On my study desk at home is always one of the most treasured properties I have ever owned. It’s lights blink in the dark when it’s on, sending me a signal of pride. I am happy I spent my last $40 on a One Terabyte desktop hard-drive. The price is not what makes it my favorite; it the way I got this item in 72hours some few summers ago during short vacation in London. I went online, did a search, found what I needed, paid for it, and got it shipped to my doorstep. 3 days later, an Amazon delivery man was knocking on my door, with broad smile, pointing to a paper where I had to sign to acknowledge receipt.
Commerce has been a part of human interactions for centuries. We buy items and services we need and we sell the ones we don’t to make some extra cash, for other purposes. Now, in most parts of the globe, this interesting human focus is gone electronic. E-commerce is built on the foundation of some key circles. A fulfilment chain (or what you’d call delivery services), proper addressing, convenient e-payment options and of course websites connecting merchants to buyers.
Whiles more modern economies have figured out the above fundamentals of e-commerce, Africa is yet to fully close the circuit, especially the convenient e-payment and proper addressing ingredients. Nonetheless, I must admit there has been an e-commerce boom in Africa in the past 3 years including some comprehensive Classifieds in Ghana. Though a good number of these go under by the month, we can point to some obviously successful e-commerce firms targeting the African market, the region most experts prefer to call the last frontier. Jumia in Nigeria and Ghana’s Swedish-owned Tonaton have succeeded in eating into the consumers’ lives to own significant mind-shares. The continent still falls short of giving its consumers the benefit of making purchases from locally produced payment methods and getting such purchased items at their door-steps. These probably are challenges the continent can look into solving by relying on mobile-payment technologies which have become a common resources in East and West Africa.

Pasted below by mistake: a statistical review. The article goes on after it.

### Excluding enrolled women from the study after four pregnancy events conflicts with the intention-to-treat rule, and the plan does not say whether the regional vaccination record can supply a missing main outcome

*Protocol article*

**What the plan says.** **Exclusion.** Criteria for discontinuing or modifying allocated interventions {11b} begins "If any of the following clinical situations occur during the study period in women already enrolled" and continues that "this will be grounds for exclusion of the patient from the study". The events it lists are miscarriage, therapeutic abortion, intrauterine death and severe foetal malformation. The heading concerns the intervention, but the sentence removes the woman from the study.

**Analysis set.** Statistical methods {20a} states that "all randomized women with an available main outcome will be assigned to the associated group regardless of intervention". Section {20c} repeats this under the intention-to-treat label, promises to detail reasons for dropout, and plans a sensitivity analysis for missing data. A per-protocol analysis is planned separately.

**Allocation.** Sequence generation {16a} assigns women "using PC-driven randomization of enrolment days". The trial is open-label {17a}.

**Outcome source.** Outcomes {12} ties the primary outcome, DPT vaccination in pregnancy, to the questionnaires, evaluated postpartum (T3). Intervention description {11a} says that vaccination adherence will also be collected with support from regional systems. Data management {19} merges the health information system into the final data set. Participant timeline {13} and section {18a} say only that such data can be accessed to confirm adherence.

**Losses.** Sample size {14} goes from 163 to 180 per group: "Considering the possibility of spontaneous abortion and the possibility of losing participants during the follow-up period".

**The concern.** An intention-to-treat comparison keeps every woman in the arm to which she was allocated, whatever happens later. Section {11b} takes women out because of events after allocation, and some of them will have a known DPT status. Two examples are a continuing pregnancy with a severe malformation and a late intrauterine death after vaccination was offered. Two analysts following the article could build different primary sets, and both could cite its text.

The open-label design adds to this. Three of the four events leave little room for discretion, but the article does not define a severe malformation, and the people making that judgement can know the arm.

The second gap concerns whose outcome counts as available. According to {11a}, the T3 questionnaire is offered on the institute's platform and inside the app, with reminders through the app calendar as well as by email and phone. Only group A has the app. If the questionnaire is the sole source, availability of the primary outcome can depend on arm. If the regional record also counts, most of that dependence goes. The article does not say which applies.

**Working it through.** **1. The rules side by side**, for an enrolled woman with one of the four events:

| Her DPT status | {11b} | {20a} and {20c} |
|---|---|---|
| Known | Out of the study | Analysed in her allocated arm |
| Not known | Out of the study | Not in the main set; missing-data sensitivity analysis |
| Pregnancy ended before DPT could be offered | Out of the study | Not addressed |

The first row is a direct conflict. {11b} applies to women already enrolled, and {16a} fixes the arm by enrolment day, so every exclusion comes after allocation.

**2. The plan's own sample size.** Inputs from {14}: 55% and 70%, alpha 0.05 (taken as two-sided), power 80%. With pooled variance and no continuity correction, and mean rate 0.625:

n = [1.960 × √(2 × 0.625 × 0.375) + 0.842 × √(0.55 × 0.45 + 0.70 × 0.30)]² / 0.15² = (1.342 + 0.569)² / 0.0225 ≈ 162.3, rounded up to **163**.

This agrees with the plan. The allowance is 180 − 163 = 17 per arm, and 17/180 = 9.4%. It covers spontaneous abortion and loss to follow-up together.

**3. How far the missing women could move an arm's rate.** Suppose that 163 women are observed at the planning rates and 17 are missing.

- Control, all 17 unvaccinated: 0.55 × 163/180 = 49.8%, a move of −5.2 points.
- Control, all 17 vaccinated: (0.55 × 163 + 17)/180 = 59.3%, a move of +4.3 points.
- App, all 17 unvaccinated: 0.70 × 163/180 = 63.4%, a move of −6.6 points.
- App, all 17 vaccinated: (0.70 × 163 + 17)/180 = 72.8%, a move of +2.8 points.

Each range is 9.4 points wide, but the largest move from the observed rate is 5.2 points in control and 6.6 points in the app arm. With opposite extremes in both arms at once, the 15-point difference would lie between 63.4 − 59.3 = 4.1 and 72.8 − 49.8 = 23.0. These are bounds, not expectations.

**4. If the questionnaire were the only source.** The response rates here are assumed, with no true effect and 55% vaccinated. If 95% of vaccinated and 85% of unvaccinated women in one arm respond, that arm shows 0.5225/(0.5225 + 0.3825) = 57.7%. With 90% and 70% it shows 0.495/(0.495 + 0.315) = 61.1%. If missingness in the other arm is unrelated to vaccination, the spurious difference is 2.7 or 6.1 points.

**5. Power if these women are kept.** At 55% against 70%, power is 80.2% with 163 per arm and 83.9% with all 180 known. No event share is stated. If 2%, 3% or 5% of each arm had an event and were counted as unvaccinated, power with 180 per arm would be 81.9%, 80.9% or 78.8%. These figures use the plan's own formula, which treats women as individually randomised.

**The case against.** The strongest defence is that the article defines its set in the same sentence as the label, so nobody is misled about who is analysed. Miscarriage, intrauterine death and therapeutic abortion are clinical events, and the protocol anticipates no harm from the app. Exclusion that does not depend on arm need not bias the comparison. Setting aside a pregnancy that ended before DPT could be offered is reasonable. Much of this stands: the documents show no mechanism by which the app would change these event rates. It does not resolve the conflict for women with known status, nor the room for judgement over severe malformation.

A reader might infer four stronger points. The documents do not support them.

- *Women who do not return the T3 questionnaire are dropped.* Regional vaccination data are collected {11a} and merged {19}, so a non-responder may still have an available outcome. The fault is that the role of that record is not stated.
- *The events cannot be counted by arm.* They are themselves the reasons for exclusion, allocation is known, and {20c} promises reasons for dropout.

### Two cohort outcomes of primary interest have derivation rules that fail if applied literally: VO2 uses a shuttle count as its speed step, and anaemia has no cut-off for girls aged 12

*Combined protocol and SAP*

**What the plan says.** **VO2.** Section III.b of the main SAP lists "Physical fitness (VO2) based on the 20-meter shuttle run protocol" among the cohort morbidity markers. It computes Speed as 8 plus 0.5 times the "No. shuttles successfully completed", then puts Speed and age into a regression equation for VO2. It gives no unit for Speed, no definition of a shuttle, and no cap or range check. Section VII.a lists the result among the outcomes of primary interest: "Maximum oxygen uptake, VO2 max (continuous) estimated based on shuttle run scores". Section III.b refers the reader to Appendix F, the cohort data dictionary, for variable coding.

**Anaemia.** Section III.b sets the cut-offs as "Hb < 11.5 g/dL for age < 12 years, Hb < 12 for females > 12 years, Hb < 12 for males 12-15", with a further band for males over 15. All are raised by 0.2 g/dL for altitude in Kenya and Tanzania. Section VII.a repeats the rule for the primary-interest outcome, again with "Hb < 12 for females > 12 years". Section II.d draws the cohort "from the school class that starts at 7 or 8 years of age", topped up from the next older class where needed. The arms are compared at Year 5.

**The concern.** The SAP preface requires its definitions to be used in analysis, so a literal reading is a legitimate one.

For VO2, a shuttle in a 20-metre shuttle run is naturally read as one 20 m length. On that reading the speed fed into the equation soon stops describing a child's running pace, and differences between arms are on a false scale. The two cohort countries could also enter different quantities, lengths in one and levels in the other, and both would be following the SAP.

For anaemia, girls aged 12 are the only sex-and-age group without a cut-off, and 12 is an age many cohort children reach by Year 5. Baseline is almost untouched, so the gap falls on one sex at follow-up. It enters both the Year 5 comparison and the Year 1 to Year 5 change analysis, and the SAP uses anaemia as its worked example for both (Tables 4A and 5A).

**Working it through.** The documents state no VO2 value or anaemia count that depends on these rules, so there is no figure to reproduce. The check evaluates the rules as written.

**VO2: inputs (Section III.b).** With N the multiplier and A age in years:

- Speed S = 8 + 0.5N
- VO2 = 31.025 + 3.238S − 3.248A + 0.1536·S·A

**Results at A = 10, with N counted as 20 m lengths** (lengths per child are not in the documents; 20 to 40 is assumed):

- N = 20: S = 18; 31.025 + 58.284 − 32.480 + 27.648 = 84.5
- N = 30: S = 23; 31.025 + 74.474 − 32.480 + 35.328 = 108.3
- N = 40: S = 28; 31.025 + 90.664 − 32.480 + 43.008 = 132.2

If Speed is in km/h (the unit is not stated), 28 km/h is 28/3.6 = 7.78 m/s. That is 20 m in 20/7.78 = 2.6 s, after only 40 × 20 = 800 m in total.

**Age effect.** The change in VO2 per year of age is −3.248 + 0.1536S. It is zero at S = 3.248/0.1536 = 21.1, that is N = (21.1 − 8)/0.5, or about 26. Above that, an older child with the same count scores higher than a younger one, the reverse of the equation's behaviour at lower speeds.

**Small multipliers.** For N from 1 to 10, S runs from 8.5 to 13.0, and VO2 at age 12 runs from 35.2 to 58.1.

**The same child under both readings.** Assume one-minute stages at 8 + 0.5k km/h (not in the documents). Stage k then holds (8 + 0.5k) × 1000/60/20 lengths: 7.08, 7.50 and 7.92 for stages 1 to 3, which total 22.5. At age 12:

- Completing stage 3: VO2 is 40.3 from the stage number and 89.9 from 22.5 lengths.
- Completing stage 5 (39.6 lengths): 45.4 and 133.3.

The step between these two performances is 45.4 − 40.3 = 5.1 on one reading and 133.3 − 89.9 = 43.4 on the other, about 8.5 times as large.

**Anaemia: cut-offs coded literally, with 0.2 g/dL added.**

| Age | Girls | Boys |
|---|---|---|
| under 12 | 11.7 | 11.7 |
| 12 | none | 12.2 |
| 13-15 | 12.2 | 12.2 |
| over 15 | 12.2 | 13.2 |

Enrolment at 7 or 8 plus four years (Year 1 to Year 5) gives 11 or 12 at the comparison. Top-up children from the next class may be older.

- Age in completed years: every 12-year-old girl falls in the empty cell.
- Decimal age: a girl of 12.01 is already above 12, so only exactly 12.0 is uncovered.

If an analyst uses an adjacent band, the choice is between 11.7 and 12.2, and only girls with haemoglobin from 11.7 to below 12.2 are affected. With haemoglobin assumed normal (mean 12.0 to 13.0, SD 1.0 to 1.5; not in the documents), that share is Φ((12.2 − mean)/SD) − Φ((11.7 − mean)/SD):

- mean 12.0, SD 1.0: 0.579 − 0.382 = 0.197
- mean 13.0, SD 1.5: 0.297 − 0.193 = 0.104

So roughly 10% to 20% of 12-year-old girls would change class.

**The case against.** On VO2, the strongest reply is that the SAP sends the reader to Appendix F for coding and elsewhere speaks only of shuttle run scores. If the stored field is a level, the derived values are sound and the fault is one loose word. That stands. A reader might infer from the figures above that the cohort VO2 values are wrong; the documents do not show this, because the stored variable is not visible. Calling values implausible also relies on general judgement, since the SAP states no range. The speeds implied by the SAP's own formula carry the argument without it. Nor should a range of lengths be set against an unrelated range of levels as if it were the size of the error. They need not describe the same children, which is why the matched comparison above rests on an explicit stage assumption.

Buying and selling is as old as the Adam and Eve story, from all indications, it’s safe to say this will be with us for many more millennia to come. Maybe my hard-drive shouldn’t be the only thing I will cherish come next year, I will cherish my laptop, my tv, my phone, my bed, because I didn’t move a muscle before I got them into my room.